BHT has a duel role: first and foremost to do the work that we do, day in and day out, combating homelessness, creating opportunities, and promoting change, improving lives and changing the communities we work in for the better.
Secondly, it is BHT’s role to highlight the impact that public policy has on the lives of our clients and tenants, and doing so without fear or favour.
A couple of years ago, the then Minister for the Third Sector, Brooks Newmark, said that charity chief executives should avoid becoming involved in politics. He said: “stick to your knitting”. Perhaps he should have done likewise as a few months later he was caught out by a national newspaper sending photographs of himself in a state of undress to a middle aged male reporter posing as a young female research assistant.
There is a fine line to tread between campaigning on public policy that impacts on our tenants and clients, and becoming party political. Merely praising or criticising a particular policy does not make us party political. We have a moral obligation to do so, notwithstanding efforts by successive governments to clip our wings. Politicians love charities at election time. Less so when we criticise their policies.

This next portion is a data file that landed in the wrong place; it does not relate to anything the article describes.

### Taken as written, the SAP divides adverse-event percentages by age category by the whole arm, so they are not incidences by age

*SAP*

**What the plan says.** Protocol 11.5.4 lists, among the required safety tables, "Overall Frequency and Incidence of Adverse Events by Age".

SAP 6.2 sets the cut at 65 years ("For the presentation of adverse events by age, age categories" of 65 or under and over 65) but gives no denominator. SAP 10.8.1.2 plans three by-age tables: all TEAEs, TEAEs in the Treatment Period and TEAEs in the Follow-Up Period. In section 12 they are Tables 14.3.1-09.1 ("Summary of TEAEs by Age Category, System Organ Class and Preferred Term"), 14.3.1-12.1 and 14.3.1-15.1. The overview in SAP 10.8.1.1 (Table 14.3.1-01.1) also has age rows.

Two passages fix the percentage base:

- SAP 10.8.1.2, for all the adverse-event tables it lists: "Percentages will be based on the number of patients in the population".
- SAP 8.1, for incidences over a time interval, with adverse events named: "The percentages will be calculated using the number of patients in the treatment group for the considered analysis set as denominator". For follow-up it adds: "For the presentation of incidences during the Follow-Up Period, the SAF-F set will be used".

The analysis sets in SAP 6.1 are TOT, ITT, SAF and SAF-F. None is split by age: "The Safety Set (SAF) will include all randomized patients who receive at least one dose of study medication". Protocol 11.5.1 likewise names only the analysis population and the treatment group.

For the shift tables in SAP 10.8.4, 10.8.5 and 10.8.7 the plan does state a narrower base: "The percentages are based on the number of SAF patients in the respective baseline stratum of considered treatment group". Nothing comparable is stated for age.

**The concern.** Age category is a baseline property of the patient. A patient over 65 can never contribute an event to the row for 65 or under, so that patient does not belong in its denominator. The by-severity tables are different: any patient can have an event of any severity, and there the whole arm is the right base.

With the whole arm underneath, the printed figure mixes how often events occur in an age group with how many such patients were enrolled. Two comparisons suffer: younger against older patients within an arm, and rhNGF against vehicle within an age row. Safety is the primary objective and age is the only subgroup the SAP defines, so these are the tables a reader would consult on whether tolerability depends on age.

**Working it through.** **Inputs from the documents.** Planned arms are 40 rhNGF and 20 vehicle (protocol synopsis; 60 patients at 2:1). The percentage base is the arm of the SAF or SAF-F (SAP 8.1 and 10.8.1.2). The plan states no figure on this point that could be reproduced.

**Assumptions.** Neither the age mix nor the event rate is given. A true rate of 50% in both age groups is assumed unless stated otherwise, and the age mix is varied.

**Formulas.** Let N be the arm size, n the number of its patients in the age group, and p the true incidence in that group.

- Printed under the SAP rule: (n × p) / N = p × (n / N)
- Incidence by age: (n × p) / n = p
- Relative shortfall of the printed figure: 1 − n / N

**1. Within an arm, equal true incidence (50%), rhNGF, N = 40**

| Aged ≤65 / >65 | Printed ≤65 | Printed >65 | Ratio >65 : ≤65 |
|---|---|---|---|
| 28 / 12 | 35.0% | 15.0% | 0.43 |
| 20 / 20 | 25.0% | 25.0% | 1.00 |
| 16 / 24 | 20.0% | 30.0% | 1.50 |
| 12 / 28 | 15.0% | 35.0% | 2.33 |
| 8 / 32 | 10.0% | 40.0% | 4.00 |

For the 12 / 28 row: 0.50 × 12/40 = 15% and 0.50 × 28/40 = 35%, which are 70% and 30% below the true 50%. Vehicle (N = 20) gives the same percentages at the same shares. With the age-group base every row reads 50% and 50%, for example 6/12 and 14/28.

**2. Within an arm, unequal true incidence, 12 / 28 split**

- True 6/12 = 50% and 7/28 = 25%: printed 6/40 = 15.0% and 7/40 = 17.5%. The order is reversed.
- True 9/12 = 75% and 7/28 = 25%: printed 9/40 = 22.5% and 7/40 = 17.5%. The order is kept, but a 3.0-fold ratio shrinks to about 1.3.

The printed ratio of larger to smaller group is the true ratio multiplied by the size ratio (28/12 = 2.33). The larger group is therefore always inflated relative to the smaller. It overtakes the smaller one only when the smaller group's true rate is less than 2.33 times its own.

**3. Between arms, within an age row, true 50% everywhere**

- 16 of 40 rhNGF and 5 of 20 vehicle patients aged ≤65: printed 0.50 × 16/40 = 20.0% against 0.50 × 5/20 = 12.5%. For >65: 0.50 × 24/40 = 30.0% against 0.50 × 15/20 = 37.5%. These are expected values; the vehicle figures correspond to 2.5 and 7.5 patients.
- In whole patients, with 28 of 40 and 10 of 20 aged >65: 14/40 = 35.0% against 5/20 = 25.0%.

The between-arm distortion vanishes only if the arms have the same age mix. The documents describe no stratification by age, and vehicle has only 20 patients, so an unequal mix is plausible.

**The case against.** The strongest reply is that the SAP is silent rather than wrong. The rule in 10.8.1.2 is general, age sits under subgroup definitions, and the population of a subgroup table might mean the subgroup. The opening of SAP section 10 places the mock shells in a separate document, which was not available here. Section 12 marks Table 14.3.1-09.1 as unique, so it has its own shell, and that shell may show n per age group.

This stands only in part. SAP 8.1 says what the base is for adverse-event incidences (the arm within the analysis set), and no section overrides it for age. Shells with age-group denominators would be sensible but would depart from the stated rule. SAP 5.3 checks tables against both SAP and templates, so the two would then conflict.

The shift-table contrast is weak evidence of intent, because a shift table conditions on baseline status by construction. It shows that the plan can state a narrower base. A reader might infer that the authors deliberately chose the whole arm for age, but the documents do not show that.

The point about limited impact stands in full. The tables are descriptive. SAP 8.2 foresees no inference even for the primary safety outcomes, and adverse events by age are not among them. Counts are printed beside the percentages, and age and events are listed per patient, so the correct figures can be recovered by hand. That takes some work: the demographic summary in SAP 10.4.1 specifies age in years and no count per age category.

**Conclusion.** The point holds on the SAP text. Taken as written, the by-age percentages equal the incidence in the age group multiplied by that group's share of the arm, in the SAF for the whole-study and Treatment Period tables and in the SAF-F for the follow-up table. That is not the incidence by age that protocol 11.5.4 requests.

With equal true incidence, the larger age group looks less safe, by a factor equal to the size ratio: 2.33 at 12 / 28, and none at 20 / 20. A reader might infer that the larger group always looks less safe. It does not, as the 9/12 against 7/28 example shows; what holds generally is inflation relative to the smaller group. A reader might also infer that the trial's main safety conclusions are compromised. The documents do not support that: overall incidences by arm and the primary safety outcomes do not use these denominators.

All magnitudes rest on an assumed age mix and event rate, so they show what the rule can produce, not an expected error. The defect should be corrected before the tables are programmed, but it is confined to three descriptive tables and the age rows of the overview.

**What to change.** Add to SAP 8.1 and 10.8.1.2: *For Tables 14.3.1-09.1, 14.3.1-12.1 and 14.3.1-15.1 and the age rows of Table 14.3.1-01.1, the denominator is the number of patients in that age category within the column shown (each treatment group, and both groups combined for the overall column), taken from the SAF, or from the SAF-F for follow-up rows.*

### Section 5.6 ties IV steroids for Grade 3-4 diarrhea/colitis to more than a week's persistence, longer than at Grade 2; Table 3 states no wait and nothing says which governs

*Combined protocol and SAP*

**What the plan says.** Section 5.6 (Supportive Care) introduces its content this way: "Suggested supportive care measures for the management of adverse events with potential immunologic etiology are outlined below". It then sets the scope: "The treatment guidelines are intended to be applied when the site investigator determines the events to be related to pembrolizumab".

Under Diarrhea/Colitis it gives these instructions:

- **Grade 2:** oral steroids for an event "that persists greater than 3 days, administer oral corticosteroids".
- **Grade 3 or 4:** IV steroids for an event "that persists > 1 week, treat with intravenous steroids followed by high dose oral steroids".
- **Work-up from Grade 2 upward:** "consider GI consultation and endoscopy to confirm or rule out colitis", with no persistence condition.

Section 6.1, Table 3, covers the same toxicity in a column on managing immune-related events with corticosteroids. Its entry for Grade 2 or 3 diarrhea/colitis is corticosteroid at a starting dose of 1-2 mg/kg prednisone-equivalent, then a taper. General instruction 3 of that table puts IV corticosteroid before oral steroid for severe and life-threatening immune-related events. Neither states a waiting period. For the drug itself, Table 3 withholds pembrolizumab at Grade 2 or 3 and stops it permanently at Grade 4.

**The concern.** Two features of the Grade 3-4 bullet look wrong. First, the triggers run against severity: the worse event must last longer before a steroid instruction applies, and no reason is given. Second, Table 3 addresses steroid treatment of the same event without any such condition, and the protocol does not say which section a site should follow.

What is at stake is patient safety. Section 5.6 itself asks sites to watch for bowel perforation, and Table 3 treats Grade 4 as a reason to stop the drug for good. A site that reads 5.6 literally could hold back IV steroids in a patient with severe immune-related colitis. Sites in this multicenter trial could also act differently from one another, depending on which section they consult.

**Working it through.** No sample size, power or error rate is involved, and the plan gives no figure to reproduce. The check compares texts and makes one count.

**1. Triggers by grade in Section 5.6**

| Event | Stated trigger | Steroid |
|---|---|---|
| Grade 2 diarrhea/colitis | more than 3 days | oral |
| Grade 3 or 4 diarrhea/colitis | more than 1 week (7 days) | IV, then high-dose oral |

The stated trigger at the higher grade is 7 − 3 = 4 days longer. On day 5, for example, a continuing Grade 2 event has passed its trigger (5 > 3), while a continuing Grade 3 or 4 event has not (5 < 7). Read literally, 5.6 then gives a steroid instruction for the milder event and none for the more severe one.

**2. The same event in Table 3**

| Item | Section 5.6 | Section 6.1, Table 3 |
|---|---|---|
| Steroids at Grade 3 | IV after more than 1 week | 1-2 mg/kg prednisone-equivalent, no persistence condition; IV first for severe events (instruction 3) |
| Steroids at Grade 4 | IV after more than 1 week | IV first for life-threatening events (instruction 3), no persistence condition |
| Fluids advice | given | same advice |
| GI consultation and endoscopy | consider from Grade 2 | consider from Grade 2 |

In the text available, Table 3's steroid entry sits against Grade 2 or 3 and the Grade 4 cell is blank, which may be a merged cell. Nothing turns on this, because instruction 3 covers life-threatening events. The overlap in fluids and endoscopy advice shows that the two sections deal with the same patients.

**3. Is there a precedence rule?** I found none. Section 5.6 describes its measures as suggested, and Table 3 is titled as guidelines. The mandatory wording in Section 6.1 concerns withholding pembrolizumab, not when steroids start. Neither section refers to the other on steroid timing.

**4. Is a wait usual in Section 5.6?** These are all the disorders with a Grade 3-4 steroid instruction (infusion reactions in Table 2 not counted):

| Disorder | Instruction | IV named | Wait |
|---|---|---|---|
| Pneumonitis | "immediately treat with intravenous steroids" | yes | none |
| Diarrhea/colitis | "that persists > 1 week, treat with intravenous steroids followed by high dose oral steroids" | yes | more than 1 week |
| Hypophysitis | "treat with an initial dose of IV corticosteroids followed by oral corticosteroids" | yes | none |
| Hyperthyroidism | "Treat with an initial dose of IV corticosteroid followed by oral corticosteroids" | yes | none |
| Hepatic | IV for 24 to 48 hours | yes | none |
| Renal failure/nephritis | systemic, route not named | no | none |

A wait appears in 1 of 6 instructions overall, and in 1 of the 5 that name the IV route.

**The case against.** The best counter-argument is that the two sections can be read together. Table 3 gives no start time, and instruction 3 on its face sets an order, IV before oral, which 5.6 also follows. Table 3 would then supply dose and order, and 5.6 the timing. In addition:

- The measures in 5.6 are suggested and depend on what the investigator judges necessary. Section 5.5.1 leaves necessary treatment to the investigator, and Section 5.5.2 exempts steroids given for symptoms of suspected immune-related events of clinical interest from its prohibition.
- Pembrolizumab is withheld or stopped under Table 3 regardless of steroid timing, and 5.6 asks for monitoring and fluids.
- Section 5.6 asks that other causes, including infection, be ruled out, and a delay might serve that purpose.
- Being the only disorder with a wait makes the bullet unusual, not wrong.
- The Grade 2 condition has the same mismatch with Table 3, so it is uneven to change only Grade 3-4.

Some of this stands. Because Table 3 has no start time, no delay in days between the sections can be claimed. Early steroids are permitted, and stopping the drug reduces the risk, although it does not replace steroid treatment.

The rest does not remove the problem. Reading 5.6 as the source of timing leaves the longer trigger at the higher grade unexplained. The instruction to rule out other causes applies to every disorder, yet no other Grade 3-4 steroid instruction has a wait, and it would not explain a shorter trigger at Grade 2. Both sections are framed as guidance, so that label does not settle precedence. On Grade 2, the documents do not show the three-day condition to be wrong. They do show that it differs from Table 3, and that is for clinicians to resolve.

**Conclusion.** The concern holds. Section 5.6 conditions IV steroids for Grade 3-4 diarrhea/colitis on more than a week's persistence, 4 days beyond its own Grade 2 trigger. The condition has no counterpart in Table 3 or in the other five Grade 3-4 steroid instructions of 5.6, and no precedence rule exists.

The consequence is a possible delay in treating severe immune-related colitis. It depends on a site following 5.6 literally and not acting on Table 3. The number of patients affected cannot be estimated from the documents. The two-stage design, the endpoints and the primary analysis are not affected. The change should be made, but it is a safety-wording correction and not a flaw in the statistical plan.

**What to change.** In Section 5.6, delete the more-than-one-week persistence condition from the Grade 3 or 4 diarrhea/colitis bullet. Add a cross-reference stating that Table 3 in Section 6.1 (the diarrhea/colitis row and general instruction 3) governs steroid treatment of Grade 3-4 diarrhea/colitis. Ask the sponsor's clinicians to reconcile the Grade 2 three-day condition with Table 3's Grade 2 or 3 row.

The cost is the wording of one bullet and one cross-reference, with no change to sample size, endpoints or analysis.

BHT has campaigned and commented on, publicly and in private, on many issues during 2016, including:
- Extending the Right to Buy to housing associations
- The benefits cap
- The sanctions regime
- Cuts to rents in specialist supported housing
- The high cost of funerals
- The Homelessness Reduction Bill
- The closure of courts
- Cuts to legal aid
- Housing policy in general
- The increase in households, including children, in temporary and emergency accommodation
- Lack of drug rehabilitation services in East Sussex
- Attempts to silence charities through the Lobbying Act
- Poverty and the rise in the use of food banks
- And, incomprehensibly, the awarding of more giant contracts to companies such as G4S!
i see no reason to change our approach in 2017.